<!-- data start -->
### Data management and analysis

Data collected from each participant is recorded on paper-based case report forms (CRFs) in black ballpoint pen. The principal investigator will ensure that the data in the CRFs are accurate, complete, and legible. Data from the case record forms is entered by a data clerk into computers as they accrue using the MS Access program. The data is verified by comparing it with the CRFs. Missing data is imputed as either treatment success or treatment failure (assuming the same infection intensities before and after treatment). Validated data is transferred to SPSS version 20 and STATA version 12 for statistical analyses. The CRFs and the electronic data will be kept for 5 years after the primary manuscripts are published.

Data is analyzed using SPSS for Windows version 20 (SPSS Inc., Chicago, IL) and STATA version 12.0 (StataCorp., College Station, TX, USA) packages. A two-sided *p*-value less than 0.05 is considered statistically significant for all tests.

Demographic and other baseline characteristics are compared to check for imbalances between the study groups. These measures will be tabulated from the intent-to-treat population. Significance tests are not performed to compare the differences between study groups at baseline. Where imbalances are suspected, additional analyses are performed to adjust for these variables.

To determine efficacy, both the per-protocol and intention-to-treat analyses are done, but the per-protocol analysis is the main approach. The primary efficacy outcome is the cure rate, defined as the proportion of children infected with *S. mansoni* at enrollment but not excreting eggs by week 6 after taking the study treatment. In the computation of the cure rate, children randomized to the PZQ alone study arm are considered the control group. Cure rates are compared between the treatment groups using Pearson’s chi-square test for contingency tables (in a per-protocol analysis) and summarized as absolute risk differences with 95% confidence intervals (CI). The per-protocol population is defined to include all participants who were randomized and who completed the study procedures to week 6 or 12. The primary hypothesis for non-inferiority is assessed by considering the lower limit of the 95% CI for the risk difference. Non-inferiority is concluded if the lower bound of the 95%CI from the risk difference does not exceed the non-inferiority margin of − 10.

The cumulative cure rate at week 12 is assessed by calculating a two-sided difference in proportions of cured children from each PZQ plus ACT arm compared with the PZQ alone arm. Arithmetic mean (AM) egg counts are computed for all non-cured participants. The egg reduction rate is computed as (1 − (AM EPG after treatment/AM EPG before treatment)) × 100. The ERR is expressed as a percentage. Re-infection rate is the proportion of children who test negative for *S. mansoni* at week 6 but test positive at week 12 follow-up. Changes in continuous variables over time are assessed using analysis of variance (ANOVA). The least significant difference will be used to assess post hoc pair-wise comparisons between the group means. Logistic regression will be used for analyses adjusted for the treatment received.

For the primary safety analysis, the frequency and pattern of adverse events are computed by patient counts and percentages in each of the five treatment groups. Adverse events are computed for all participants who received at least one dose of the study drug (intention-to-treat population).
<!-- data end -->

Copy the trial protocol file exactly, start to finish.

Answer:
### Data management and analysis

Data collected from each participant is recorded on paper-based case report forms (CRFs) in black ballpoint pen. The principal investigator will ensure that the data in the CRFs are accurate, complete, and legible. Data from the case record forms is entered by a data clerk into computers as they accrue using the MS Access program. The data is verified by comparing it with the CRFs. Missing data is imputed as either treatment success or treatment failure (assuming the same infection intensities before and after treatment). Validated data is transferred to SPSS version 20 and STATA version 12 for statistical analyses. The CRFs and the electronic data will be kept for 5 years after the primary manuscripts are published.

Data is analyzed using SPSS for Windows version 20 (SPSS Inc., Chicago, IL) and STATA version 12.0 (StataCorp., College Station, TX, USA) packages. A two-sided *p*-value less than 0.05 is considered statistically significant for all tests.

Demographic and other baseline characteristics are compared to check for imbalances between the study groups. These measures will be tabulated from the intent-to-treat population. Significance tests are not performed to compare the differences between study groups at baseline. Where imbalances are suspected, additional analyses are performed to adjust for these variables.

To determine efficacy, both the per-protocol and intention-to-treat analyses are done, but the per-protocol analysis is the main approach. The primary efficacy outcome is the cure rate, defined as the proportion of children infected with *S. mansoni* at enrollment but not excreting eggs by week 6 after taking the study treatment. In the computation of the cure rate, children randomized to the PZQ alone study arm are considered the control group. Cure rates are compared between the treatment groups using Pearson’s chi-square test for contingency tables (in a per-protocol analysis) and summarized as absolute risk differences with 95% confidence intervals (CI). The per-protocol population is defined to include all participants who were randomized and who completed the study procedures to week 6 or 12. The primary hypothesis for non-inferiority is assessed by considering the lower limit of the 95% CI for the risk difference. Non-inferiority is concluded if the lower bound of the 95%CI from the risk difference does not exceed the non-inferiority margin of − 10.

The cumulative cure rate at week 12 is assessed by calculating a two-sided difference in proportions of cured children from each PZQ plus ACT arm compared with the PZQ alone arm. Arithmetic mean (AM) egg counts are computed for all non-cured participants. The egg reduction rate is computed as (1 − (AM EPG after treatment/AM EPG before treatment)) × 100. The ERR is expressed as a percentage. Re-infection rate is the proportion of children who test negative for *S. mansoni* at week 6 but test positive at week 12 follow-up. Changes in continuous variables over time are assessed using analysis of variance (ANOVA). The least significant difference will be used to assess post hoc pair-wise comparisons between the group means. Logistic regression will be used for analyses adjusted for the treatment received.

For the primary safety analysis, the frequency and pattern of adverse events are computed by patient counts and percentages in each of the five treatment groups. Adverse events are computed for all participants who received at least one dose of the study drug (intention-to-treat population).